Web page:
Catheter-directed thrombolysis (CDT) is an attractive non-surgical option for many patients with acute critical ischemia, which involves the insertion of an infusion catheter (via the femoral artery) in the catheterization laboratory to reach the thrombus to allow the delivery of the pharmacological thrombolytic agent. Either an antegrade (in the direction of the blood flow) femoral artery puncture, or a retrograde route from the contralateral femoral artery can be used. Both bolus and continuous thrombolytic therapy may be performed. A variety of agents can be used in either low or high dose regimens. Urokinase and (recombinant) tissue plasminogen activator (rtPA) are the most effective agents, but neither of these have been shown to be superior in terms of efficacy and bleeding complications . Following catheter insertion, the patient undergoing CDT is usually transferred to an intermediate or intensive care unit, with the delivery catheter in place, and the infusion running for up to 48 hours. Ebben undertook a review of studies comprising a total number of 10,643 cases of which 9877 received CDT for lower extremity arterial occlusion, with a mean treatment duration of 21.4 h and a freedom from amputation rate of 91%. Pooled results showed a thrombolysis duration with high dose protocols of 21.9 h, and 32.7 h with low dose protocols .
The major complications reported with CDT include major bleeding, and early termination of the CDT due to access site bleeding. Bleeding complications remain an important risk of CDT with bleeding rates in 18% (95% CI 17.8-18.3) of patients with bleeding rates of high dose protocols 16.7% (95% CI 16.3-17.1) and in low dose protocols of 13.4% (95% CI 12.8-14.0). Three factors associated with the bleeding risk are identified: the arterial puncture, the length of the CDT infusion with the sheath remaining in the femoral artery, and the thrombolytic agents leaking into the circulation, and having a systemic effect .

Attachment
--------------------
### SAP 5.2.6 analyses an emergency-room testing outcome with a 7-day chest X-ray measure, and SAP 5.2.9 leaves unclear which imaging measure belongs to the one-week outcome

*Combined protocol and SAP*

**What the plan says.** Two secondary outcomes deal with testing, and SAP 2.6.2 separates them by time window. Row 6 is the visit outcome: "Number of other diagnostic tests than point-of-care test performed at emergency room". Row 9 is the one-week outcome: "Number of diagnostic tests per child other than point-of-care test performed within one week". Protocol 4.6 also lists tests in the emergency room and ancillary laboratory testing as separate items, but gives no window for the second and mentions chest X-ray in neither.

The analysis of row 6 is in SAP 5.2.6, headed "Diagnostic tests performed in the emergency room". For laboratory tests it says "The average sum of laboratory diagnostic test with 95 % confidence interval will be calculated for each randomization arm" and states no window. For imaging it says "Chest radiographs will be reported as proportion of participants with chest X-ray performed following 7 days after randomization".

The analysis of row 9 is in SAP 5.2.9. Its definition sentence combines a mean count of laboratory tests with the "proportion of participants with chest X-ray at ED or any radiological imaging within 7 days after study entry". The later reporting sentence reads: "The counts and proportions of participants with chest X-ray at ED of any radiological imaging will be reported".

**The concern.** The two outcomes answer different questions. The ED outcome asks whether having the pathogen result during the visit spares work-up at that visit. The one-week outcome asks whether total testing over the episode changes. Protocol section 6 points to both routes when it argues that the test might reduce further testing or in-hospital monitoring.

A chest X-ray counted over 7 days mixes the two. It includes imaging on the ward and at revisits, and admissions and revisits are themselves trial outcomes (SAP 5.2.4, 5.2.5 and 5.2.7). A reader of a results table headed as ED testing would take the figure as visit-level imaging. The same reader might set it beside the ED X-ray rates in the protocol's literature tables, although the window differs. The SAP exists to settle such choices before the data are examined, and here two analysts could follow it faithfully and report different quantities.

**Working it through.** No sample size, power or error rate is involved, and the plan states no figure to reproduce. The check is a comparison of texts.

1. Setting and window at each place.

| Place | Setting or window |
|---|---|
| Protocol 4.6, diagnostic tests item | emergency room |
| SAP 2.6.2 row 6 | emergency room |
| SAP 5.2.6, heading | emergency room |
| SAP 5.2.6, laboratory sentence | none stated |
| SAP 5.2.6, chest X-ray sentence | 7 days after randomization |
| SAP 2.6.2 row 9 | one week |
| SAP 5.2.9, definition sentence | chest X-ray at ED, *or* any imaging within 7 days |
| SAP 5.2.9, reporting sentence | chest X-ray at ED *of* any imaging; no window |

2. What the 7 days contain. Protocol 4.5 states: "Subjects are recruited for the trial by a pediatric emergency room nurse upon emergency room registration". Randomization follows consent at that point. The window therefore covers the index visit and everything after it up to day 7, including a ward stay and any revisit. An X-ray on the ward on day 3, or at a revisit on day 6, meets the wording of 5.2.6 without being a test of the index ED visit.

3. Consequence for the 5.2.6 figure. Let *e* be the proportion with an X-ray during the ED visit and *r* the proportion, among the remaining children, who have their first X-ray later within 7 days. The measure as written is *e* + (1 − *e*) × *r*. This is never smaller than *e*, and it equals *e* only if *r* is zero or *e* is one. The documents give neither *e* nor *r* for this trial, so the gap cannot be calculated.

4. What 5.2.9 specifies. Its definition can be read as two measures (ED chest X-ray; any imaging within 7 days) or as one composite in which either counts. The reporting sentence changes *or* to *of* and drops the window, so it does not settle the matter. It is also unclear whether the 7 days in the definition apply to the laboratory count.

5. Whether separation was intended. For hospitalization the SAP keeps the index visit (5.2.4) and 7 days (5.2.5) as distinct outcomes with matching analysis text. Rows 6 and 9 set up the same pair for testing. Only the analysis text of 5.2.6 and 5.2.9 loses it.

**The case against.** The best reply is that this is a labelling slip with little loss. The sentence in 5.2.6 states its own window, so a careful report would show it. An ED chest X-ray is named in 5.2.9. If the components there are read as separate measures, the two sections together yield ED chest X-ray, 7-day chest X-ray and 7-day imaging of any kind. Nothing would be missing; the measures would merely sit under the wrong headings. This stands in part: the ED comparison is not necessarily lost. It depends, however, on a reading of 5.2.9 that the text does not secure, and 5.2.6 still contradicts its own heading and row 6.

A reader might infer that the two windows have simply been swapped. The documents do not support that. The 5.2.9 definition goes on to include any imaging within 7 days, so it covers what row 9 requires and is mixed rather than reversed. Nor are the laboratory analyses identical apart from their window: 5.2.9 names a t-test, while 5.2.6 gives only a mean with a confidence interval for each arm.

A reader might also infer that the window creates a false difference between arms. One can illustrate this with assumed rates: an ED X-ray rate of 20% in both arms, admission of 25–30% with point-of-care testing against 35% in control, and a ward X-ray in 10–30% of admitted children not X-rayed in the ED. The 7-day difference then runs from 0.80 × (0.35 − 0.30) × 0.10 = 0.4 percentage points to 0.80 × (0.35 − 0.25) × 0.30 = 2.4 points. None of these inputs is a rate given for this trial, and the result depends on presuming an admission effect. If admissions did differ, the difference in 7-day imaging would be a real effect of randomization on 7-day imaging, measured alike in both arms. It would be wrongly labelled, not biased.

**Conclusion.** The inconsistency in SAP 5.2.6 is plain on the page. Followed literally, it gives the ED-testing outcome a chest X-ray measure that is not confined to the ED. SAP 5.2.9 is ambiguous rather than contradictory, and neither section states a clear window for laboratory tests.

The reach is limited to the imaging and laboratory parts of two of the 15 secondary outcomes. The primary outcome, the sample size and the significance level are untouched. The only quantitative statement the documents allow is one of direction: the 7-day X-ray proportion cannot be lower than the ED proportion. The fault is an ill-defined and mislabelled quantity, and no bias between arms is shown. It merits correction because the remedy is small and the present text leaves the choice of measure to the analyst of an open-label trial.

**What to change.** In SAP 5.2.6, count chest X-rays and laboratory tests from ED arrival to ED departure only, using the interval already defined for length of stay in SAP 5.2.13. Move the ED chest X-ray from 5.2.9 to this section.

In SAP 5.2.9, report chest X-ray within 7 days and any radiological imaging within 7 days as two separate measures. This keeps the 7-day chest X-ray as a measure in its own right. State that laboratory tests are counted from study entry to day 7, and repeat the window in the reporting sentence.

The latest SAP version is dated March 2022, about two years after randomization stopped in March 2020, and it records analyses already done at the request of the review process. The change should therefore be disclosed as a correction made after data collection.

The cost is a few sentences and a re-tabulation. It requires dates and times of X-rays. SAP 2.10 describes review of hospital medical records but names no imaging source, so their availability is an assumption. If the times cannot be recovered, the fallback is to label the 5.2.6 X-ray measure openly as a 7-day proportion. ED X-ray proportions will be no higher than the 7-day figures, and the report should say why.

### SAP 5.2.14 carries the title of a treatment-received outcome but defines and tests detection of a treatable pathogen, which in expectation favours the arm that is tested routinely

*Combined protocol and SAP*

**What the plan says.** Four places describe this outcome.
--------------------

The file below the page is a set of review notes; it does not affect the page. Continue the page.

Abandonment or interruption rate of the CDT procedure can occur if complications are observed. Rates of interrupted CDT procedures due to bleeding range from 5% to 11.5% [9-11]. Definitive control of the access site remains an ongoing problem .
Protection devices for reduction of access site bleeding complications during CDT
Currently, there are no devices on the market that are approved and indicated for vascular access site bleeding protection during CDT in patients diagnosed with acute critical limb ischemia. CaveoMed developed the CaveoVasc® Thrombolysis Protection System, a vascular access protection device for use in thrombolysis procedures. Its function is to facilitate sheath access, and minimize risks of access site bleeding complications during lengthy catheter-directed thrombolysis procedures. Pressure balloons inflated outside the artery maintain a tight seal of the arterial puncture site throughout thrombolysis. After removing the thrombolysis catheter the protection sheath is removed, and hemostasis at the access site is managed as per the hospital’s standard procedure with a closure device or other techniques. A schematic representation of the use of the CaveoVasc® Thrombolysis Protection System is given in figure 1. An angiogram after placement of the CaveoVasc® Thrombolysis Protection System is shown in figure 2. The device got CE Mark June 2020.
Essentially, the system is intended to protect the patient from peri-procedural bleeding at the arterial access site, which currently remains a major problem for patients with critical limb ischemia undergoing CDT treatment. Recently we published the results from the first in men study demonstrating that the bleeding protection device lowered the rate of major bleeding events at puncture sites .
Catheter-directed thrombolysis (CDT) is an attractive non-surgical option for many patients with acute limb ischaemia. Bleeding complication especially at the access site remains a major unsolved problem, reducing procedural success rates and contributing considerably to periprocedural mortality and morbidity.
Successful maintaining femoral access for long periods, up to as long as 40 hours, is still a challenge, especially in patients being treated with anticoagulation and thrombolytic drugs. Definitive control of the access site remains an ongoing problem.
The CaveoVasc® Thrombolysis Protection System can be used as add-on to current thrombolysis therapy. It has demonstrated a reduction of bleeding complications in CDT by protecting the puncture site by stabilizing the sheath with the double balloon technique and tamponing minor bleeding in the puncture channel. The application is simple and requires only a few additional intervention steps.